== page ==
Going Places: That "Smith Kid" Is Worthy
by dean adams
Tuesday, August 27, 2013
Question: Why is Tech 3 Yamaha rider Bradley Smith in MotoGP?
Answer: Because he deserves to be there.
I have not spoken directly to Brad Smith for more than a few minutes but I have stood to the side and observed him at work this summer. What I have seen of this Smith kid has left me very impressed.
Bradley Smith came to Grand Prix with a backdrop chorus of voices wondering how exactly this happened, that a seemingly mostly unremarkable via the results spreadsheet rider finds himself racing a satellite Yamaha MotoGP bike. Based on results alone there must have been at least a half dozen other young-ish riders who deserved to have that ride. Jon Rea, Aleix Espargaro, Pol Espargaro, Chaz Davies and several others, if they'd have been handed the Tech 3 ride the reaction would have been, 'Right, good man, deserved it.'
It stings to admit that Herve Poncheral, Tech 3 principal, is right about something as controversial as hiring Brad Smith, but full credit must be given to "Ponch", and also Alberto Puig. Puig helped Smith early in his career and frankly forced teams to take him when they wanted other riders instead. Smith, so full of potential, may very well be one of Yamaha's strongest riders in 2014.
After watching Brad Smith in the paddock, on the track and hanging out this past summer, the way I see it, his qualities as a rider are these:
He's smart. Bradley Smith is probably one of the smartest riders I've been around. His intelligence is clear if you talk with him, he has a keen curiosity and a very strong analytical presence. Time and again I saw him pick situations and questions apart, trying to understand what his M1 was doing or how different riders were approaching sections of racetrack. He didn't sound a whole lot like a rookie when he did so.
He's mentally strong. MotoGP is a brutal work environment for a young rider. The bikes are so fast and do not tolerate mistakes; the first year is basically spent trying to find some level of understanding while hanging on for dear life. And just when you think you maybe have the hang of this MotoGP stuff the next thing you know you have a mouth full of dirt and they are calling for an ambulance. Smith has maintained a very realistic outlook for a rookie. No euphoria, no depression, just keep calm and learn.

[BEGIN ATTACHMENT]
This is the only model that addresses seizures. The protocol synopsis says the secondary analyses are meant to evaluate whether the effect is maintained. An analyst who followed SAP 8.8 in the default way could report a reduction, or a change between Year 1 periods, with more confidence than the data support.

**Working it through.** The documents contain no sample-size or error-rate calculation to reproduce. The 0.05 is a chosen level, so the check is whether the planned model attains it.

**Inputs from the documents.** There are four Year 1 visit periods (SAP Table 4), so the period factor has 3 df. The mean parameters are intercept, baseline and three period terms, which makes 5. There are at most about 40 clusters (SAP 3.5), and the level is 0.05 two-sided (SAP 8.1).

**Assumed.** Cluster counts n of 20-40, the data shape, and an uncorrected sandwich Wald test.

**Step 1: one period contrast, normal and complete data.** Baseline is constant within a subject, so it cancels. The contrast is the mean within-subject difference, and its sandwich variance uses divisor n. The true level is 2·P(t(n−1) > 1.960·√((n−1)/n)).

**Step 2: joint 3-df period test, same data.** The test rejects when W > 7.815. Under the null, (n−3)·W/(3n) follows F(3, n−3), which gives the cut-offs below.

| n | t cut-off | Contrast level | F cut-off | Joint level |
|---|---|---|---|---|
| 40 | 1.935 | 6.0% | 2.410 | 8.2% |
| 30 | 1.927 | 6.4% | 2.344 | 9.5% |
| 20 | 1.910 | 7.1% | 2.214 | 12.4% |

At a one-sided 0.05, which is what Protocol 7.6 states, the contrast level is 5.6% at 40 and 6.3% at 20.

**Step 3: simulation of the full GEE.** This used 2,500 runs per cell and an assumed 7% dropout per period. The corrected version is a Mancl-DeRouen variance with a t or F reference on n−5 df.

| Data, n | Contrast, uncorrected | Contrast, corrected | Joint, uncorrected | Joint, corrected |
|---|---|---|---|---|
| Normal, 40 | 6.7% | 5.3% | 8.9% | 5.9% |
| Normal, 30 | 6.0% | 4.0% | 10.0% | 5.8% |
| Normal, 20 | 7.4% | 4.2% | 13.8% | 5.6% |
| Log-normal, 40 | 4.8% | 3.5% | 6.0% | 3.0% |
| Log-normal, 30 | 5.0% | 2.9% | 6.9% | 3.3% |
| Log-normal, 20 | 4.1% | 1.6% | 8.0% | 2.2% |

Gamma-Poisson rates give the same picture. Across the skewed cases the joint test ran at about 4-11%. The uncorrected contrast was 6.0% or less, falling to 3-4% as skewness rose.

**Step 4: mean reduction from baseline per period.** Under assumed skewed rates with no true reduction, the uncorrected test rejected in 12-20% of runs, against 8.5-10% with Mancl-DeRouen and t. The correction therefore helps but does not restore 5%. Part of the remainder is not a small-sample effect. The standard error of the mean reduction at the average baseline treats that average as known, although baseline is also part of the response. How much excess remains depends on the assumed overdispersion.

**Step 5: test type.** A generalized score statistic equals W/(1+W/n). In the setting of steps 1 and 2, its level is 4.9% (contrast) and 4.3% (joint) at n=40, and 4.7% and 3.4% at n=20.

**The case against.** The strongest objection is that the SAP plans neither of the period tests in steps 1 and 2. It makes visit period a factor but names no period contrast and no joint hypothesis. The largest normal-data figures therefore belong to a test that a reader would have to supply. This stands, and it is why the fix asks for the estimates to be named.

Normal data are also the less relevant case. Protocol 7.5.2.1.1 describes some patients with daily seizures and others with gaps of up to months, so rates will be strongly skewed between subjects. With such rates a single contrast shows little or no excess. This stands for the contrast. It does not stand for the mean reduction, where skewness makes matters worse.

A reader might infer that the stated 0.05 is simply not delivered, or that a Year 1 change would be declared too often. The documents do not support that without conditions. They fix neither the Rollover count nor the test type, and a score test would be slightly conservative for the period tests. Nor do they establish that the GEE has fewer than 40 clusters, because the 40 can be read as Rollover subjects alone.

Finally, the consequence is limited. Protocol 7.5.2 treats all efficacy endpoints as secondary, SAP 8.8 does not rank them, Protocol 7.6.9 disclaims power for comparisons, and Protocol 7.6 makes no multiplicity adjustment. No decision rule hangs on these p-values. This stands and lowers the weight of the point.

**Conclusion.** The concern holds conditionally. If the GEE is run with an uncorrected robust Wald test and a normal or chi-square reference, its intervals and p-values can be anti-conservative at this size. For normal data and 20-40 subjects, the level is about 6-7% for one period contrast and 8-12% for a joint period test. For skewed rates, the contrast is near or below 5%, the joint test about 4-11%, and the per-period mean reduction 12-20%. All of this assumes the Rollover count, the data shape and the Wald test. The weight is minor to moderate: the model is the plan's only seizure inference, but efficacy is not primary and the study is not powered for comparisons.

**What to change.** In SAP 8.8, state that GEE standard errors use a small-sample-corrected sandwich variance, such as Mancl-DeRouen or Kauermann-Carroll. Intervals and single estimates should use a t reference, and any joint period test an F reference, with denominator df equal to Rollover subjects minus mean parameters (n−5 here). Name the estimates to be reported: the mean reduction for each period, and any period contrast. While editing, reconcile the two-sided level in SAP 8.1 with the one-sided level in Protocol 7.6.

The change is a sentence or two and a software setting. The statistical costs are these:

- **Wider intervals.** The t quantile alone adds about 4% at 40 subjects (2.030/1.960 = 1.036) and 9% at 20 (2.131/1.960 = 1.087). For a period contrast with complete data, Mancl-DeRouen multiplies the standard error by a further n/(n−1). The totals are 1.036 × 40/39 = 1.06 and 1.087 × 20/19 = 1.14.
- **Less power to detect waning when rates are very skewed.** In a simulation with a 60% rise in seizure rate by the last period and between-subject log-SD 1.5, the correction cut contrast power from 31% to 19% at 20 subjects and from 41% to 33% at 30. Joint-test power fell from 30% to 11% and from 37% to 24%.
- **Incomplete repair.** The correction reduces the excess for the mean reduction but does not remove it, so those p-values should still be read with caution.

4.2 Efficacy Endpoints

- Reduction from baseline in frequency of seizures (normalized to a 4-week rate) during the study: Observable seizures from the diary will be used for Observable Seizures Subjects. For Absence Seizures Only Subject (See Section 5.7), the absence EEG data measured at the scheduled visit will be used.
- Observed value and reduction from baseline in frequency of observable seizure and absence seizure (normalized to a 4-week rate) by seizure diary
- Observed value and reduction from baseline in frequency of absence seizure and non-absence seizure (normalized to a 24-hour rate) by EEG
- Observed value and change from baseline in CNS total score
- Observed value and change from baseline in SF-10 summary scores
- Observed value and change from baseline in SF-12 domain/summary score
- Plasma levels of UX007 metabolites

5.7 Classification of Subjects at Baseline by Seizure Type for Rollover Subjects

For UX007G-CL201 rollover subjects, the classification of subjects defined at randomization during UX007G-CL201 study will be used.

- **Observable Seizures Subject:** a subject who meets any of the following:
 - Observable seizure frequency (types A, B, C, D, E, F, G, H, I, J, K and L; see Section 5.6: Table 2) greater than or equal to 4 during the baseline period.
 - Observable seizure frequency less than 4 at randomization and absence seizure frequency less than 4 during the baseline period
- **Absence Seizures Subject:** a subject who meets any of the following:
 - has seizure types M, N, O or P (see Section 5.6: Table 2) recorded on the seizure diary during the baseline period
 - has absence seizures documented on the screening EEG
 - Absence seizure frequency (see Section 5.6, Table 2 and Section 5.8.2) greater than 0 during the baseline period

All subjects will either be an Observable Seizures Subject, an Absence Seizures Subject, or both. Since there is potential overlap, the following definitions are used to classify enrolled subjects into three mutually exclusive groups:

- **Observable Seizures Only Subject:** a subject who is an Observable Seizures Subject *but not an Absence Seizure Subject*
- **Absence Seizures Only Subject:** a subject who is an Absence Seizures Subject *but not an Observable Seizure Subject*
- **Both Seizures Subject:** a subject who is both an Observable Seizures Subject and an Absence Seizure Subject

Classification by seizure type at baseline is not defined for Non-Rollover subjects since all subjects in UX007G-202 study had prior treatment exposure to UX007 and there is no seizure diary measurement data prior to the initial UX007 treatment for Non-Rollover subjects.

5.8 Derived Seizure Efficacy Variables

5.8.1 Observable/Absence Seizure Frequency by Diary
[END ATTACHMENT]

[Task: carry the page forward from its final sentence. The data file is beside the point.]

He's grounded in realistic expectations. Someone asked that Smith kid after Indy if he expected to get new parts for his M1 soon, make him a little more competitive. Smith, to his credit, said, no, that's not the way it works. "The bike I am riding is the one that Jorge Lorenzo won the MotoGP title on last year. It is fully capable. I just need to learn more about it and how to ride it. New parts would probably only slow that process down," he said.
He's capable. There have been ugly moments for that Smith kid in 2013, but for the most part he has done a more than admirable job of staying on top of and staying on the racing line for entire sessions and races. That's not a happy accident. Smith has a very strong foundation as a rider. It will serve him well in the final chunk of the '13 season and beyond.
He has basically no ego. James Toseland's rookie MotoGP days wrote checks that he was unable to cover when he was later supposed to be finding success as an experienced MotoGP rider. I don't see that Smith kid poaching his teammate's crewchief or later telling me that he's really worried about how this racing business will impact his music career. I don't see that Smith kid being crushed under a ton of a million British GP fans expectations. He's a rider so he must have an ego somewhere, but at the moment I see more sponge than ego in Smith. A sponge sucking in every dollop of info he can source about how to ride MotoGP.
He's resilient. There is a famous story from the 1983 500cc world championship season concerning Eddie Lawson. Lawson left America as the best rider in the States, went Grand Prix the next season and found largely hardship and struggle. The bike was an evil weapon trying to maim him, the tracks were slippery mysteries and through it all the press wanted to know why Yamaha hadn't hired Barry Sheene instead of Lawson. At one track, Lawson's bike ran out of gas in practice and he had to walk back to the paddock. He bypassed the garage and instead went to his motorhome where the frustration and anger welled up and he broke down and cried. The shock and brutality of his rookie GP season almost broke the rock that is Eddie Lawson, and it has broken many riders since then.
His rookie season has already almost cost that Smith kid a finger but he's handled it, all of it, with a very impressive level of maturity and grace.
MotoGP rookie Marc Marquez makes history almost every time he rides now and he's single-handily changed the way people consider "alien" riders like Lorenzo, Pedrosa and Rossi. But Marquez isn't the only rookie story of the 2013 MotoGP season. I look forward to seeing that Smith kid ride after he's had a nice dose of success in a MotoGP race, because he seems to have one of the strongest foundations as a rider I've seen. With that bedrock of understanding, that intelligence, and with an injection of confidence that Smith kid could turn everything he has learned so far in MotoGP into something very impressive indeed.
| HOME | RETURN
1997 - 2012 Hardscrabble Media LLC